BEACON, NY.- Fridman Gallery
is pleased to announce Water Rhythms, an exhibition at its Beacon location, presenting a recent series of sewn paintings by Paolo Arao and an eponymous multi-channel sound installation by Susie Ibarra and Michele Koppes.
Paolo Araos textile works are pieced and sewn from handcrafted and found fabrics, such as drop cloths, second-hand clothing, and traditional weavings from his native Philippines. The resulting works resemble flags or quilts, mapping and embodying histories of the people and places from which they came. Reflecting Araos background as a concert pianist, his patterns recall chord progressions and may be read as graphic scores.
The sound installation Water Rhythms is a collaboration between composer, percussionist, and sound artist Susie Ibarra and glaciologist, geographer, and climate scientist Michele Koppes. Presented here for the first time as a 14-channel spatial soundscape mixed by Senem Pirler and engineered by Jake Landau, the sonic material is composed of field recordings of five global watersheds, from the Greenland Ice Sheet to glacier-fed rivers in the Himalayas The installation is accompanied by a video collage of abstracted maps of these water towers and poetic descriptions of the project.
The exhibition highlights the environmental destruction caused by industrial production, and explores traditional handmade practices such as fiber arts and deep listening, which can alleviate the unintended consequences of unchecked globalization. Water Rhythms is the story of climate change as told by water and fabric.
Paolo Arao is a Filipino-American artist working with textiles and painting. He received his BFA from Virginia Commonwealth University and attended the Skowhegan School of Painting and Sculpture. Araos work was recently the subject of a solo exhibition at the Columbus Museum in Georgia and is currently on view in Abstranded: Fiber and Abstraction in Contemporary Art at The Everson Museum in Syracuse, NY. Arao has participated in many artist residencies, including Art Omi, Bemis Center for Contemporary Arts, The Museum of Arts and Design (NYC), and MASS MoCA. He is a 2021 NYSCA/NYFA Artist Fellow in Painting. Arao lives and works in Brooklyn and West Shokan, NY.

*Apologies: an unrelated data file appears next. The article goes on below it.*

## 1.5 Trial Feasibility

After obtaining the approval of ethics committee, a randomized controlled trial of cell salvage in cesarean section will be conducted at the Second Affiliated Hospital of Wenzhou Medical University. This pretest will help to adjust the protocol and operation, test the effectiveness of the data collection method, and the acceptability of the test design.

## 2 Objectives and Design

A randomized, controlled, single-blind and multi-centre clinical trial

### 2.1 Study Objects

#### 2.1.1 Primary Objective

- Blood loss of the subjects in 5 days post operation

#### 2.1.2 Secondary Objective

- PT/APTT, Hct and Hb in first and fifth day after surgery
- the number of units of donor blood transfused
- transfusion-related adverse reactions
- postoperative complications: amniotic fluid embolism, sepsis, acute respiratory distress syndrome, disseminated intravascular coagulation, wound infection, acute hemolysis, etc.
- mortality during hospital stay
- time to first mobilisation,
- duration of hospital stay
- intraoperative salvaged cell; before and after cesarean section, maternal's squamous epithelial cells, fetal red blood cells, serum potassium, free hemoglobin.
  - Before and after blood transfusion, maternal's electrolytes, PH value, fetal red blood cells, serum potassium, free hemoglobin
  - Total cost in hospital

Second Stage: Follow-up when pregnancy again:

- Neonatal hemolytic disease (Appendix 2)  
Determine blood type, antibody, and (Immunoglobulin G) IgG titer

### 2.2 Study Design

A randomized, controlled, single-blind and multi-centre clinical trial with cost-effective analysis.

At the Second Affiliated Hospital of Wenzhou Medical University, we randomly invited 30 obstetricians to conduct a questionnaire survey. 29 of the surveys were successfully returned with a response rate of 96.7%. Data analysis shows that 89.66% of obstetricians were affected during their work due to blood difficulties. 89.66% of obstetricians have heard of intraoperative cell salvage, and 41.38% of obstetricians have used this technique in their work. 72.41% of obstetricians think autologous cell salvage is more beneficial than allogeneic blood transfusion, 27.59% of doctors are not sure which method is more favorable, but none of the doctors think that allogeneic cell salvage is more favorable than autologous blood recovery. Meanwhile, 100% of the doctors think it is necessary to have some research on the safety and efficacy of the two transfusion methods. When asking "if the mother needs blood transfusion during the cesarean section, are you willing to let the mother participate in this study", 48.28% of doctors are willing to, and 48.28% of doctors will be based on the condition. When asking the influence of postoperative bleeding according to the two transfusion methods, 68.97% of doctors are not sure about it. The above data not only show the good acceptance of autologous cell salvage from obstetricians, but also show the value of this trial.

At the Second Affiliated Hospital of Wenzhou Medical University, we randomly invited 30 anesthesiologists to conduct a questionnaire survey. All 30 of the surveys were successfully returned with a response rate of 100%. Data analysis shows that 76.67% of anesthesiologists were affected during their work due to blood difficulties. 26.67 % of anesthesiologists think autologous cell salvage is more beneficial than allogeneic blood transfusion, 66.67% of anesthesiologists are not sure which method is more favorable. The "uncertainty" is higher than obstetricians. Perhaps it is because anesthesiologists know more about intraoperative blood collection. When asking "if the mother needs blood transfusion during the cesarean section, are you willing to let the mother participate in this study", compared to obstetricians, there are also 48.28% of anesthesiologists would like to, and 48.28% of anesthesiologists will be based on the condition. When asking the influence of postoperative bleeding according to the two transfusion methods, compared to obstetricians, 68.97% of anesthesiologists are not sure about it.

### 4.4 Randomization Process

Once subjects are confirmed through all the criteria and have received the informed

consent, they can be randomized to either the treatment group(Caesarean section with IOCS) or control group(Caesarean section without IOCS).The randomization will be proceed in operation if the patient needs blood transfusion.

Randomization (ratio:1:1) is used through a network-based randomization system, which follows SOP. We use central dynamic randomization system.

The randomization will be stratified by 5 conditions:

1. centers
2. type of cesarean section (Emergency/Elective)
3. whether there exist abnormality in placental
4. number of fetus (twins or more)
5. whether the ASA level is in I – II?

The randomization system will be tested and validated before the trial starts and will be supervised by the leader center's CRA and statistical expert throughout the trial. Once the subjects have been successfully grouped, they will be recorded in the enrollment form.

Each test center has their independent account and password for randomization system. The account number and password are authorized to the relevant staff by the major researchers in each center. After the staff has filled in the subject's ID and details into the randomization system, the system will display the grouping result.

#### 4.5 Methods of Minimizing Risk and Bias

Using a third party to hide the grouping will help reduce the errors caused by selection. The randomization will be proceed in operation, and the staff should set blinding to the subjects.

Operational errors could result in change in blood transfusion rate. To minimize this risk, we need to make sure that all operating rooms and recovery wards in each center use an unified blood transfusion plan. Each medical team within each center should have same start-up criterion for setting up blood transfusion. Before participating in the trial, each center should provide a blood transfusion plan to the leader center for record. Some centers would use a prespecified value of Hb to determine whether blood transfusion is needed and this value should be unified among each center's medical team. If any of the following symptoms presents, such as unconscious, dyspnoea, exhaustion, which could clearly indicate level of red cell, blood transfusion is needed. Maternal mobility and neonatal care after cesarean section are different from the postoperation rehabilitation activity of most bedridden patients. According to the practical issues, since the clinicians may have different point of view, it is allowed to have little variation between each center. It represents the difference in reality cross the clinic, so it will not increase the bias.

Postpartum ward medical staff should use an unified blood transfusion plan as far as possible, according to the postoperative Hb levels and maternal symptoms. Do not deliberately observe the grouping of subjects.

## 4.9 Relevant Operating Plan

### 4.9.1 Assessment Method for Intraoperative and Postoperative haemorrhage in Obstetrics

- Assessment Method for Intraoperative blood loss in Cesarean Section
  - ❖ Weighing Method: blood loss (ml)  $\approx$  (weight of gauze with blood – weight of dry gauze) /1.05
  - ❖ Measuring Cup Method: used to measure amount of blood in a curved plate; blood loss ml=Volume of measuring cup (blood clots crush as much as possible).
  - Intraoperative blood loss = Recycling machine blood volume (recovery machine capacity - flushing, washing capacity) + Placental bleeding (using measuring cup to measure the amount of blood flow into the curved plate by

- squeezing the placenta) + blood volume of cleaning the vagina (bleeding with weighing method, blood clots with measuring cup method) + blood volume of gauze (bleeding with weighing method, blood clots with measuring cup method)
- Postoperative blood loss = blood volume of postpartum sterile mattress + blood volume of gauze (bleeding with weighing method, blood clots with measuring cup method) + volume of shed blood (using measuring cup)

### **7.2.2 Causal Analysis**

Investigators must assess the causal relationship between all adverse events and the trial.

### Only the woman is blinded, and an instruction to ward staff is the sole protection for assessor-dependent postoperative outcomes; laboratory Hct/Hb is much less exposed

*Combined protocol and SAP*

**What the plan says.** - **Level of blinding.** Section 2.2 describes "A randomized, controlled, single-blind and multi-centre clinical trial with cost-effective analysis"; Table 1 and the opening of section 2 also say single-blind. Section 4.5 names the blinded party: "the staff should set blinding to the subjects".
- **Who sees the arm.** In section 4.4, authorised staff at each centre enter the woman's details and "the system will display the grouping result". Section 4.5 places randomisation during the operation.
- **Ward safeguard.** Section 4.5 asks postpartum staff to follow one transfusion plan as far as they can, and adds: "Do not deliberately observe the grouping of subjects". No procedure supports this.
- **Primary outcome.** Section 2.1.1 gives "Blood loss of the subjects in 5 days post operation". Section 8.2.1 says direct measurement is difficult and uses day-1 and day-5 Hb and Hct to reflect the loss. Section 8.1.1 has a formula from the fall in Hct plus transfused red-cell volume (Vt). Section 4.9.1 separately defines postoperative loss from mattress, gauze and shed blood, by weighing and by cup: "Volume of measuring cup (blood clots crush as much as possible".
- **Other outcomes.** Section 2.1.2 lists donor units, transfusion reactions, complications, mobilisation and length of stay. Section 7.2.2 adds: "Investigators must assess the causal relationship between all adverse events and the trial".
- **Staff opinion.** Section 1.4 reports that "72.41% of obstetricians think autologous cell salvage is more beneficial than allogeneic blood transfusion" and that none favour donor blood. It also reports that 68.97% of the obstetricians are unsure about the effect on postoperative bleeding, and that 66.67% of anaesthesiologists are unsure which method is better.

Susie Ibarra is a Filipinx composer, percussionist, and sound artist working to preserve indigenous music and culture. She creates immersive experiences through sound to invite people to connect to their natural and built environments. Ibarra is a 2020 National Geographic Explorer Storyteller, a 2019 Doris Duke Fellow in Music, a Senior TED Fellow, and 2019 Asian Cultural Council Research Fellow. Recent commissions include Talking Gong on New Focus Recordings, Pulsation for Kronos Quartets 50 for the Future, and Fragility Etudes for her DreamTime Ensemble for the 2021 Asia Society Triennial. Ibarra currently lives and works in New Paltz, NY.
Michele Koppes is a Canada Research Chair in Landscapes of Climate Change, an Associate Professor of Geography at the University of British Columbia, the Director of the Climate and Cryosphere Lab, and a Senior TED Fellow. Her passion is understanding how glaciers and landscapes respond to climate change, and their impacts on waterscapes and people. She spends much of her time exploring and collecting the stories of changing ice and water in remote and hard to reach places all over the world, from the mountains of Alaska and the Pacific Northwest to Patagonia, the Himalayas, the Tien Shan, Greenland and Antarctica. Koppes is based in Vancouver, BC.